Medical Perspectives | Others

February 25, 2020



Doctor Jana May Marie B. Cruz, MD

I have always enjoyed going to concerts especially when it is my favorite artist or band playing. However, I just cannot help but get disappointed at the end of every show; not that the band did not perform great but because it felt like the show was on time constraint. At most, concert lasts for an hour and a half.

 

Concert goers spend money and put so much time (e.g. lining up for hours) just to see the band play but in the end, is it really worth every penny and second? Will it satisfy the “fan” in you?

 

This is comparable to when a patient visits his doctor. A patient’s visit nowadays last for only 226.8 seconds (Hood, G.A.). Exaggerated as it may sound,this is the norm now. With the pressure of having to see numbers of patients, giving them the best management possible, it is important that each visit is ended in an effective and appropriate manner. How does one actually achieve this?

 

An initial step in having a clean end in a medical visit is to start with an agenda. This can result to greater satisfaction for the physician and the patient. With this,one can prepare for a good end by starting right. Having an agenda sets the structure and time-frame of the visit. One can initially ask the patient his main reason for the visit and ask if there are other concerns he wants to add. Some patients may even have a “list” of these concerns. It is better that the physician extract all of it in the beginning. If the patient does not have other concerns, then the physician may start adding his own points and decide which to address first at the present visit and, if any, schedule other concerns in another visit. This helps avert an “Oh by the way” moment when the visit is already over.

 

After setting an agenda, let the patient tell the history of his main concern, unimpeded. Resist the temptation to interrupt, instead listen actively and encourage the patient to continue to speak. It also helps to let the patient participate dynamically to decision-making as it showed greater patient satisfaction and better health outcomes. Let the conversation flow to further understand which decisions needto be made with the patient.

 

It is also important to acknowledge the patient’s emotions as this may prolong the medical visit if not dealt with strategically. Show understanding and avoid going against the patients’ emotions due to the ticking clock on the wall.This may just cause more delay and muddle the closure. One known technique, the BATHE technique provides a structured, time-sensitive method for addressing psychosocial issues. It may be utilized at any point in a medical encounter.

 

THE BATHE TECHNIQUE

The following five-step technique is designed to help physicians uncover patients’ emotional issues quickly during an encounter. The first four letters of the BATHE acronym prompt physicians to ask questions that elicit the context for the visit. The final step is to show empathy.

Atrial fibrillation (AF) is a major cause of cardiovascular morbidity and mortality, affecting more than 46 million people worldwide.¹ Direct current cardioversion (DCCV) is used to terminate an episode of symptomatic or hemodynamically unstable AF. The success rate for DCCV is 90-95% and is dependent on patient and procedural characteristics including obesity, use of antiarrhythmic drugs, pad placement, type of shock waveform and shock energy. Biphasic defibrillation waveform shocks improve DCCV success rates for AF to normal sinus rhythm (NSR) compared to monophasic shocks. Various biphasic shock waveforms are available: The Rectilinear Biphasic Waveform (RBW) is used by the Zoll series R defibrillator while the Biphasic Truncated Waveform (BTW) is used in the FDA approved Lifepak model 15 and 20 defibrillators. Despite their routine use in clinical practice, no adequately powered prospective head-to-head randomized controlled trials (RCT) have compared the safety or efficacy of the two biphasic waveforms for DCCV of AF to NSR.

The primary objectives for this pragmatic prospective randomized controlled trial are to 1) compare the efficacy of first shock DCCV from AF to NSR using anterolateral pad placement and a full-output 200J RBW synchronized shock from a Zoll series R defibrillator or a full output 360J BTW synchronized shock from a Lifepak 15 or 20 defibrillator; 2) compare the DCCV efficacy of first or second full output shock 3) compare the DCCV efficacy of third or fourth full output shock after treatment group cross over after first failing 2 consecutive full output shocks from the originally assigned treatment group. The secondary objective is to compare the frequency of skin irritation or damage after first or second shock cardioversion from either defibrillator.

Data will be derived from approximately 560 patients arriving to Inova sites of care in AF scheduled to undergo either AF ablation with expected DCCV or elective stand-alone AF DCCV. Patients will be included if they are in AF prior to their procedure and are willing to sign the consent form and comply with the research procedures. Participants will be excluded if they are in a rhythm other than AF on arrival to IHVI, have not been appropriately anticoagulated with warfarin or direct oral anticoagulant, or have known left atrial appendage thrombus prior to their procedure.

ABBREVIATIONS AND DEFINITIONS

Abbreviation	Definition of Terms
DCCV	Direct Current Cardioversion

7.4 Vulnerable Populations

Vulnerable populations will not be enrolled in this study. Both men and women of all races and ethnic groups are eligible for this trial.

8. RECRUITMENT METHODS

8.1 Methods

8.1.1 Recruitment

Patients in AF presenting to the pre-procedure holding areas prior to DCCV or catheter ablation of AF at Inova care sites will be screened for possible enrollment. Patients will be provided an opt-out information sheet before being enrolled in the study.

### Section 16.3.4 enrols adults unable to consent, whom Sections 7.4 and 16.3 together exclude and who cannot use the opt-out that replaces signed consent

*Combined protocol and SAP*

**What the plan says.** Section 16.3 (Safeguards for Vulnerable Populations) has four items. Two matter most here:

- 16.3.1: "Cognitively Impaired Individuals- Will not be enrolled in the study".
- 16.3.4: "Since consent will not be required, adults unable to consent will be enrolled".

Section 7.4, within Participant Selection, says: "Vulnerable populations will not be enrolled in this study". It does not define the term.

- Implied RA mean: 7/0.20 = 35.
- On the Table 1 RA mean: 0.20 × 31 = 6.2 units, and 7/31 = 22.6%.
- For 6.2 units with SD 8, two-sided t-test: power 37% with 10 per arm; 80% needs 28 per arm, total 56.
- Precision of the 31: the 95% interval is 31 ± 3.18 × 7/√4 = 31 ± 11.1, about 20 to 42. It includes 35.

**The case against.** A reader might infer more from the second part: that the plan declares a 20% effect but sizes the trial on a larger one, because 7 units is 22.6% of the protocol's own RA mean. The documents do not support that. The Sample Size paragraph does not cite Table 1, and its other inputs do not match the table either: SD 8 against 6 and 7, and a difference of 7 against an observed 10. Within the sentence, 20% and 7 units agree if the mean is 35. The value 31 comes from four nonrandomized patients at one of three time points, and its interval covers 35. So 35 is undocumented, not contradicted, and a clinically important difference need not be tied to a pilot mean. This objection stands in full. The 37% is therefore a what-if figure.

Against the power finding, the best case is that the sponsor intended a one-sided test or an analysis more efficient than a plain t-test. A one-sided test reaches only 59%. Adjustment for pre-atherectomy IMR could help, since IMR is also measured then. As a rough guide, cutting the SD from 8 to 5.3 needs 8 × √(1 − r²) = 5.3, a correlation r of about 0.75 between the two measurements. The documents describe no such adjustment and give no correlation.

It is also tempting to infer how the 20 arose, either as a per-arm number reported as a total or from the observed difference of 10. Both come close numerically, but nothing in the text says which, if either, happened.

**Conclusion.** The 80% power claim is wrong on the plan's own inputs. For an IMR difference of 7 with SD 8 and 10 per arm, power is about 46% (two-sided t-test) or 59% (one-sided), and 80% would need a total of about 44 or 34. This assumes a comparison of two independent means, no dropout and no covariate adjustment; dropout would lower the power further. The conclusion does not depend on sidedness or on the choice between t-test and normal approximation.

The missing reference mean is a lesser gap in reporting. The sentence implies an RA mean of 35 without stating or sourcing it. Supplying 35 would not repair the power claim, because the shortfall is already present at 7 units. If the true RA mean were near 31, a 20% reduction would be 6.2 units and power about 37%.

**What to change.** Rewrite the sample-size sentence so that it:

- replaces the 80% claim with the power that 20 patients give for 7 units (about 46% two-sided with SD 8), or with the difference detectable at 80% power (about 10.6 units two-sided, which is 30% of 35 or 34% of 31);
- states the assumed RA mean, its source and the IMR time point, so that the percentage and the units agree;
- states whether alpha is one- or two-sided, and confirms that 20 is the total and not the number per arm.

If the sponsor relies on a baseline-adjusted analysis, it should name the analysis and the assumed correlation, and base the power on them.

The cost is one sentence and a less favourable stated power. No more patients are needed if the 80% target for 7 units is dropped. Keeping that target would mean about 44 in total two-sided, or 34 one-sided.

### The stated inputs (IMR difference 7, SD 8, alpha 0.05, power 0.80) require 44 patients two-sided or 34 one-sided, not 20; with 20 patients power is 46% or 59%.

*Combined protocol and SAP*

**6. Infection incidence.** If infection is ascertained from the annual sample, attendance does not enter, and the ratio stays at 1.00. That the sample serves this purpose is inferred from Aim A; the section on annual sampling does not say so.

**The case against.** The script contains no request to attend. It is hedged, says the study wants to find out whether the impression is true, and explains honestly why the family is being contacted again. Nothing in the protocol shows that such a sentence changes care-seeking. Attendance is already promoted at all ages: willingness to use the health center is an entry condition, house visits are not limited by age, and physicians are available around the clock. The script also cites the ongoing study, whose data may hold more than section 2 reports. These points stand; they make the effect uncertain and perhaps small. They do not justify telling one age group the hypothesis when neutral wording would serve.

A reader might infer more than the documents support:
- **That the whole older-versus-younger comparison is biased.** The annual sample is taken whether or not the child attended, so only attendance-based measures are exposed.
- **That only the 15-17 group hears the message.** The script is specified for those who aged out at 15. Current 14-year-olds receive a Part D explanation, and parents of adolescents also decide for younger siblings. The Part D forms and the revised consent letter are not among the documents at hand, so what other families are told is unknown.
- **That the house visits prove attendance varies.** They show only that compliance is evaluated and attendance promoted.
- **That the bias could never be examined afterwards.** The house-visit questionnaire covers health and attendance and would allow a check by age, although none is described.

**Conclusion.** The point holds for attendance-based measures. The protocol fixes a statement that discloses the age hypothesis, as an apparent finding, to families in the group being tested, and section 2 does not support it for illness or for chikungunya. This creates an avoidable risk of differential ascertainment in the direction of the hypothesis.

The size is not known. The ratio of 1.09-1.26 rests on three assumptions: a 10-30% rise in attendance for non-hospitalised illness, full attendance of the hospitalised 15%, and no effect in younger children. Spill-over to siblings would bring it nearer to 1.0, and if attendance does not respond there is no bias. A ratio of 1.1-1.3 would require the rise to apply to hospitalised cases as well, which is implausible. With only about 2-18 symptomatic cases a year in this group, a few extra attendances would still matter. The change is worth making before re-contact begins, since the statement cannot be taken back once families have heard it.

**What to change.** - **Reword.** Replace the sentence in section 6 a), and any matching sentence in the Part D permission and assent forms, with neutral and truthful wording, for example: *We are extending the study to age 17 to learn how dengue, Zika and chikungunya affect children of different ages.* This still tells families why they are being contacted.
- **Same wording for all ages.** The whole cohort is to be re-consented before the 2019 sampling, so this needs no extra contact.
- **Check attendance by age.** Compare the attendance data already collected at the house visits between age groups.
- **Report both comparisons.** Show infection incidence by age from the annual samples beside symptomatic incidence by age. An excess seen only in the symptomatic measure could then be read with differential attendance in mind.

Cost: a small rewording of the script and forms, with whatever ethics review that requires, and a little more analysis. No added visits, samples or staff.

• Background: “What’s going on in your life?”
  • Affect: “How do you feel about it?” or “What has that been like for you?”
  • Troubles: “What troubles (concerns, worries) you most about it?”
  • Handling: “How are you handling (dealing with, coping with) it?”
  • Empathy: “That must be difficult for you.”

 

https://www.aafp.org/fpm/2004/...


            Do not forget to address your own emotions. As physicians, we face and develop feelings of guilt and inadequacy (often experienced by young physicians). Instead of compensating for these “feelings” by extending the time of the visit and having negative thoughts, change your thoughts to a more optimistic one and keep yourself calm. This will prevent you from feeling frustrated and discouraged.

 

            As physicians,we should also be prepared for the “oh by the way” moment known as last-minute patient complaints. Most of these issues are not emergencies.It is crucial to evaluate and classify them as emergent or non-emergent.

 

Emergent issues need to be addressed immediately (interpersonal violence or suicidal thoughts). For non-emergent issues, gently explain to the patient and in an appropriate manner that for you to be able to discuss thoroughly and give it the attention it deserves, you need to schedule another appointment. Through this, patients will learn to prioritize their concerns over time.

 

            Lastly, confirm that the objectives have been met. Always be specific when you are already about to close the session, instead of asking vaguely “Do you have any more questions?” rather “Do you have any more questions with what we have discussed today?”. Constantly keep in mind to end a visit with a smile and a handshake, make a point to use the patient’s name as you make your ending statement.

 

Being able to end medical visits in an efficient and productive approach, patients will have the assurance that they are cared for and that seeing their doctors are worth their every second.

 

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